Bianca Baldo, (B.A., LL.L and LL.M) is the legal and gender equality consultant on the Digital Literacy Project (DLP). She brings to the project over eight years of research, policy, advocacy and training experience in gender equality and human rights in a multitude of cultural environments. She currently works as a researcher and writer with GenderIT.org on the impacts of information and communication technologies on women’s rights, including the tech-related violence against women and empowerment tools. She recently gave a presentation at the International Women's Week - Vanier College on the cyber-violence against women in Canada, its impact on student life and resources available to survivors of tech-related violence. She holds a master in law on international human rights and human trafficking legal protections mechanisms from McGill University, Montreal.

Hayley Crooks is a Ph.D. Candidate in the Faculty of Social Sciences at the University of Ottawa. Hayley employs visual arts-based research methodologies, primarily video-making, to investigate gendered cyber-violence with young people. Recently, she conducted documentary workshops with youth as part of the "Cyber & Sexual Violence: Helping Communities Respond" project. She is a co-author of white papers on cyber-violence and has published in venues such as Cleo: A Journal of Film and Feminism and the Canadian Journal of Communication. Hayley also has a professional background in non-fiction television and documentary production.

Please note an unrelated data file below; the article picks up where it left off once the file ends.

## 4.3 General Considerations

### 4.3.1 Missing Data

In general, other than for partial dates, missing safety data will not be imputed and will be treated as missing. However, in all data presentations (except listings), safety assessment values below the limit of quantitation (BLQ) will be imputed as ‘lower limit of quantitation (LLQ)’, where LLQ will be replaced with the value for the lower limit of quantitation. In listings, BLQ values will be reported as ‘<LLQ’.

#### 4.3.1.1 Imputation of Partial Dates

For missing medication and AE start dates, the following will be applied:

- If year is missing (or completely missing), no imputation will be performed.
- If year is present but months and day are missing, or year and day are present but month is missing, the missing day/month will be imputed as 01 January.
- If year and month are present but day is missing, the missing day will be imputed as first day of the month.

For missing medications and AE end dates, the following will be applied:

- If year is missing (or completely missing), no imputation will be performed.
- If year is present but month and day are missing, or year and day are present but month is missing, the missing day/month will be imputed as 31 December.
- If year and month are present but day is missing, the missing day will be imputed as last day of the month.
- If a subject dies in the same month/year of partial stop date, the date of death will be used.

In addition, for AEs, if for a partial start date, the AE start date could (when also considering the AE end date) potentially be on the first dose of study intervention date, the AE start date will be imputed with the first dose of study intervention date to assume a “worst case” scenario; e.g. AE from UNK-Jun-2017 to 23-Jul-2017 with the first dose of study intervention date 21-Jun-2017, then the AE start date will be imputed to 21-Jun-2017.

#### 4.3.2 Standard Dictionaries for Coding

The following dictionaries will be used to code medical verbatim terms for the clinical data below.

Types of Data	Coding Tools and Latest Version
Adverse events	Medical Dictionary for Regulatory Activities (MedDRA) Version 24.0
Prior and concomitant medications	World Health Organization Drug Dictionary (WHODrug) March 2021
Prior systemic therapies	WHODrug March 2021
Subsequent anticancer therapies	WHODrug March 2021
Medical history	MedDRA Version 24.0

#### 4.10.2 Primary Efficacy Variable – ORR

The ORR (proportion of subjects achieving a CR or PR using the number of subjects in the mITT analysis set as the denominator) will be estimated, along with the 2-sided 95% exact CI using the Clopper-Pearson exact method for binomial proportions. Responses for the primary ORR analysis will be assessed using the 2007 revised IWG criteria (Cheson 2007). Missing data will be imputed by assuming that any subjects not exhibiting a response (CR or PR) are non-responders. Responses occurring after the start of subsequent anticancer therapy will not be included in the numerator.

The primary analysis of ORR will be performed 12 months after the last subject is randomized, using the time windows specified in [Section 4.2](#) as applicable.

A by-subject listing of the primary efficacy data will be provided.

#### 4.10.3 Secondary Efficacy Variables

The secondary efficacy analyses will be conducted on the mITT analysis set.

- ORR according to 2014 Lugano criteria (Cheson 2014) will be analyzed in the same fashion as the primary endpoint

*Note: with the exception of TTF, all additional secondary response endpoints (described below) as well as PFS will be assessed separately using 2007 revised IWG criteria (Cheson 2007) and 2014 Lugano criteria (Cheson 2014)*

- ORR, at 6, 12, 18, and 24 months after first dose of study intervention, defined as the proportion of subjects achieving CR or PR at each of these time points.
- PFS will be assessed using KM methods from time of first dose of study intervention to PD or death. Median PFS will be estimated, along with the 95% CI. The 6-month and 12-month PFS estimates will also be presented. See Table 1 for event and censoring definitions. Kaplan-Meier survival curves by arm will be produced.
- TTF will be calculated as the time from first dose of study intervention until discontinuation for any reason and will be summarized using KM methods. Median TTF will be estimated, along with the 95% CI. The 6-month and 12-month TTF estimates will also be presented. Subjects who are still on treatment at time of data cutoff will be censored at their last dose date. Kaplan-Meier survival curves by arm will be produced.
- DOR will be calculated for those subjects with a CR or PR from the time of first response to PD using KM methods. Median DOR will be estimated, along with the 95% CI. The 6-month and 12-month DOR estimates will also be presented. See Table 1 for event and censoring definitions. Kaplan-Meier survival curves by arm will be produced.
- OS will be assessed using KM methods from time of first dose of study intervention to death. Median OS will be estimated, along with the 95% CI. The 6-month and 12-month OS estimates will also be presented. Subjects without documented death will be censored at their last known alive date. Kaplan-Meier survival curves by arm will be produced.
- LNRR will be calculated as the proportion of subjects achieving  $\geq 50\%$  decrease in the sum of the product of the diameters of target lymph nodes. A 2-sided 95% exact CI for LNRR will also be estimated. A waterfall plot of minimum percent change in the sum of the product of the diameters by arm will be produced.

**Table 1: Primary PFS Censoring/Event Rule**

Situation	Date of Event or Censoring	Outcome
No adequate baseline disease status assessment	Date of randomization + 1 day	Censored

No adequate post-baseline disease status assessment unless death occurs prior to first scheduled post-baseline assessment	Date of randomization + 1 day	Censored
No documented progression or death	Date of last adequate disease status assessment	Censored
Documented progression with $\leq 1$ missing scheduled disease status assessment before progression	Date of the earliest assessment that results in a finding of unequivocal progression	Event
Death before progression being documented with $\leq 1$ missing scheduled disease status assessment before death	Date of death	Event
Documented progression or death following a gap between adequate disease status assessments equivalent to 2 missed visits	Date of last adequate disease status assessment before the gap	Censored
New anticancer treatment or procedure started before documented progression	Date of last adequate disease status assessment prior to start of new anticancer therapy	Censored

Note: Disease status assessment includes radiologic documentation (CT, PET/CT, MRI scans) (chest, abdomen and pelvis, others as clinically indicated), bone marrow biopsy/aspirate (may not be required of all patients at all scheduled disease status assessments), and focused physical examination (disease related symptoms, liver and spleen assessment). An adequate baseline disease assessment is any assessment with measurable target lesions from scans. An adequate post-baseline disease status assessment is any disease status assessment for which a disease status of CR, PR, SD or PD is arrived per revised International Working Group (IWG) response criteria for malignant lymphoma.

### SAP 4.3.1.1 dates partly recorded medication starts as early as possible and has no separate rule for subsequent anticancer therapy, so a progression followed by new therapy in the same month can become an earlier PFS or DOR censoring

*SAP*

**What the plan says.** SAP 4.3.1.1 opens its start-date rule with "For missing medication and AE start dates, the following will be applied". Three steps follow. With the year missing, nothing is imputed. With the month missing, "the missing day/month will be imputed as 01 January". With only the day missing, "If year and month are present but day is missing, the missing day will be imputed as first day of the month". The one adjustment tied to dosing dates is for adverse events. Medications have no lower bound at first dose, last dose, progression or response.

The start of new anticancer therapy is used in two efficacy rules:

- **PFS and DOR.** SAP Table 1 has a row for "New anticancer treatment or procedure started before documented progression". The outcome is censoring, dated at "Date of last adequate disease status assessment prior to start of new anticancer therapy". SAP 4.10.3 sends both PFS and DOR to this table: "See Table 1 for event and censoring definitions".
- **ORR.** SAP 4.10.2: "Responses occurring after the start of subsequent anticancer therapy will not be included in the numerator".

Nina Pariser is a Montreal Educator and Artist. She has worked as a teacher at high school and elementary levels and has been a facilitator at the Digital Literacy Project for 5-years. Her interests include arts-based learning and community engaged projects tackling important issues. Nina continues to facilitate knowledge sharing events for the cyberviolence project and employs her creative and artistic skills to help develop strategies that resonate with youth.

Stephanie Fisher is a community-based researcher with 10+ years experience studying gender and digital games culture and industry, and a co-director of Pixelles, a women-in-games non-profit organization based in Montreal. Stephanie's contributions to the Cyberviolence project included writing a literature review section for the needs assessment, as well as organizing and running "Take Care: A Game and Wellness Jam" in February 2016 with co-organizer, Kara Stone.

Lina Branter is a free-lance and YA writer. She is currently taking a leave of absence from her job as librarian at Trafalgar School for Girls, an all-girls private high school in Montreal. She is passionate about making sure the next generation are equipped with the skills necessary to fully engage and participate in building the online and offline world without having to worry about their  physical or psychological safety. To this effect, she coordinates a comprehensive digital citizenship program at the school as well as provides opportunities for students to learn to code, design video games and participate in the Technovation Challenge, an international competition for girls aged 10-18 where they must build a prototype of an app to help their community. Lina is also the master of the Atwater Library's Cyberviolence blog directed at Women and Girls, where she curates and comments on issues around feminism and technology. She is especially interested in design solutions to cyberviolence and ways in which girls and women use technology for empowerment.